Pfizer Settles B.Y.U. Lawsuit Over Development of Celebrex

By The Associated Press, The New York Times  Published:  May 1, 2012

SALT LAKE CITY (AP) — Pfizer has settled a lawsuit filed by Brigham Young University, over development of the blockbuster painkiller Celebrex, for $450 million, according to a regulatory filing Tuesday.

Terms of the settlement were not disclosed in an announcement by the drug company and the university, which the Mormon Church owns, in Utah.

However, Pfizer said in a regulatory filing with the Securities and Exchange Commission that it was taking a $450 million charge against first-quarter earnings to settle the case.

Brigham Young and Pfizer battled for six years over the discovery of an enzyme that led to the development of Celebrex, a breakthrough in the treatment of arthritis and inflammation. A jury trial had been set to start May 29 in United States District Court in Salt Lake City.

Brigham Young had sought a 15 percent royalty on sales of Celebrex, or about $9.7 billion. The university also could have sought billions of dollars more in punitive damages and interest.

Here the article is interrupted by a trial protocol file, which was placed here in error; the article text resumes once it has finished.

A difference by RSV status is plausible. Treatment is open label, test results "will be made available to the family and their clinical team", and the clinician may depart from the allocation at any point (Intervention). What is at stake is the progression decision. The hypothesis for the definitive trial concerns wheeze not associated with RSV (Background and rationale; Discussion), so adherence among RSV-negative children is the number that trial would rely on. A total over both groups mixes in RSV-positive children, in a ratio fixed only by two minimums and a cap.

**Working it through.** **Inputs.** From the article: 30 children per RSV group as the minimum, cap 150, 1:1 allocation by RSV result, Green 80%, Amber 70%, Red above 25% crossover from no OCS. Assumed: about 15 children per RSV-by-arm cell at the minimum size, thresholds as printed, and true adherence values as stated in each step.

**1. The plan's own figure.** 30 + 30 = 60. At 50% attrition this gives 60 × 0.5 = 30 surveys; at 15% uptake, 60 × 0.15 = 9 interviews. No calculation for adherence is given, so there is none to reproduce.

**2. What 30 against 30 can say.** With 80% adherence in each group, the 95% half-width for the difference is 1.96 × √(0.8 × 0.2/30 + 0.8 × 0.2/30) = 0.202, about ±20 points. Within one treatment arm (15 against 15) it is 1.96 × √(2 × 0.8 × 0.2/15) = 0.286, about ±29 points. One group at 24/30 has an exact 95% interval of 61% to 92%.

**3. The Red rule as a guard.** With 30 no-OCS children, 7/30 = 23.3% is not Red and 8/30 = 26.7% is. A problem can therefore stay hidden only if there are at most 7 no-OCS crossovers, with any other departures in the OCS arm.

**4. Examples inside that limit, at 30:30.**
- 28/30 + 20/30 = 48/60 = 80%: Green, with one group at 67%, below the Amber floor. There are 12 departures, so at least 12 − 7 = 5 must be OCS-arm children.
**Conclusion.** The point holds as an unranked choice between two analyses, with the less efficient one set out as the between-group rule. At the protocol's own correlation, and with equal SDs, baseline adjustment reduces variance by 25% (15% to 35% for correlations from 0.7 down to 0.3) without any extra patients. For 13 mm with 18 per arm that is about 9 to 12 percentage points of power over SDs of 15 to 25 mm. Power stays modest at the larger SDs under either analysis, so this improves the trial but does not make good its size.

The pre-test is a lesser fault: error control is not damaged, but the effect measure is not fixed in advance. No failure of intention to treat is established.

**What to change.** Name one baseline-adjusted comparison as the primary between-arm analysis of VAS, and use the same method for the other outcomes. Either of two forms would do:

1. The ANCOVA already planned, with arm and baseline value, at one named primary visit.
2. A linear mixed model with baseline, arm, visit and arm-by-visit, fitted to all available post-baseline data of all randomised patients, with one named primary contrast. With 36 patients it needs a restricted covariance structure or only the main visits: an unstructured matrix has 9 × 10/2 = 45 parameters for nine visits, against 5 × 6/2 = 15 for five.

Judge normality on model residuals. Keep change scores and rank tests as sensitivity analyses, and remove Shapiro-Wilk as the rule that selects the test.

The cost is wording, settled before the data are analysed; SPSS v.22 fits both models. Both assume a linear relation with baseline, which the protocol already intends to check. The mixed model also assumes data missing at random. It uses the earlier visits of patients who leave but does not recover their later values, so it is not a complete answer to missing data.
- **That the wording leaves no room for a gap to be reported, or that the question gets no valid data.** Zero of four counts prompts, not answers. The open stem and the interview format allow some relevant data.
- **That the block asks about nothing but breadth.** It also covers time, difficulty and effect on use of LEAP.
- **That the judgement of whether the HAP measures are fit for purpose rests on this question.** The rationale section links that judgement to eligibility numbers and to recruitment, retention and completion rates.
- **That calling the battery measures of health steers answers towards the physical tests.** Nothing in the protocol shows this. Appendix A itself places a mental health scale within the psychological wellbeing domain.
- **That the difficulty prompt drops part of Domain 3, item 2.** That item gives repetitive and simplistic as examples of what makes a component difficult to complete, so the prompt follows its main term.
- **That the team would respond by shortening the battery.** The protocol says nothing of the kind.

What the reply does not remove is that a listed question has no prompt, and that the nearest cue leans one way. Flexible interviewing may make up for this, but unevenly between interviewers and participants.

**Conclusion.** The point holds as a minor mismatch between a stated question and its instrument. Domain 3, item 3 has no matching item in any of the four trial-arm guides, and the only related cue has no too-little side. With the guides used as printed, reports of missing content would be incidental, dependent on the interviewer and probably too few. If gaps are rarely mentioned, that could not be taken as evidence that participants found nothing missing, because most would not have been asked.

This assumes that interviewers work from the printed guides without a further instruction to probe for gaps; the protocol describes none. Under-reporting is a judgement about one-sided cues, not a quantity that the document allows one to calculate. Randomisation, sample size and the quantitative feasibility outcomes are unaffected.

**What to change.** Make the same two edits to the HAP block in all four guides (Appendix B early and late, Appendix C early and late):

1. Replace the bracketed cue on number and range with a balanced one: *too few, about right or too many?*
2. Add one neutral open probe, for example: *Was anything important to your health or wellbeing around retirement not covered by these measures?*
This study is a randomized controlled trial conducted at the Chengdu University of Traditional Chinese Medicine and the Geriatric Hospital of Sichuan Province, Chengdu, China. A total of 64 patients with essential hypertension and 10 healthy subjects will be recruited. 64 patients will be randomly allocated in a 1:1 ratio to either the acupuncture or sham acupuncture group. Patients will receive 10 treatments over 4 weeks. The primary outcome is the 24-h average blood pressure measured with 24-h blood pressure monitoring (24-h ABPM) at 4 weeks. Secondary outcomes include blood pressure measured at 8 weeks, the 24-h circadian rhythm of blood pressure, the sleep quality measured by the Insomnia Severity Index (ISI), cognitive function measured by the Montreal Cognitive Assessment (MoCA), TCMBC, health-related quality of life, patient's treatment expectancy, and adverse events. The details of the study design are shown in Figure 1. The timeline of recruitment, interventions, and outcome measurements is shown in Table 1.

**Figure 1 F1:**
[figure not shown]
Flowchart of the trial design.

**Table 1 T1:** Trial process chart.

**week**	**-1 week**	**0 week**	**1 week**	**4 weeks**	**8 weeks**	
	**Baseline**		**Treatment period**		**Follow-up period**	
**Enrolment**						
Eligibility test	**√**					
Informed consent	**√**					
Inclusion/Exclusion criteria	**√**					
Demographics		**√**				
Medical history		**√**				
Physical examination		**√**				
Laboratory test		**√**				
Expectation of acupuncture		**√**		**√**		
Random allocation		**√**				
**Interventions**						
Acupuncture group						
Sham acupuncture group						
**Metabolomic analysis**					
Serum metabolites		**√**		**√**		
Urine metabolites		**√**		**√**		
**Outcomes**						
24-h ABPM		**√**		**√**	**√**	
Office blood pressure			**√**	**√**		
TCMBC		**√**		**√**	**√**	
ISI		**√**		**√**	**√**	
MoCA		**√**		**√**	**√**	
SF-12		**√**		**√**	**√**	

Brigham Young’s lawsuit said a chemistry professor, Daniel L. Simmons, discovered the genetic workings of the drug in the early 1990s. It accused Pfizer of violating a research agreement the university made with predecessor companies.

As part of the settlement, Brigham Young plans to endow a Dan Simmons Chair in recognition of his lifelong work advancing human health.

In court filings, Brigham Young said it had a research agreement with the Monsanto Company, later acquired by Pfizer, for the development of a “super aspirin,” a drug that could reduce pain and inflammation without gastrointestinal effects. Mr. Simmons claimed to have discovered an enzyme that caused those side effects, and the new drug works to disable it.

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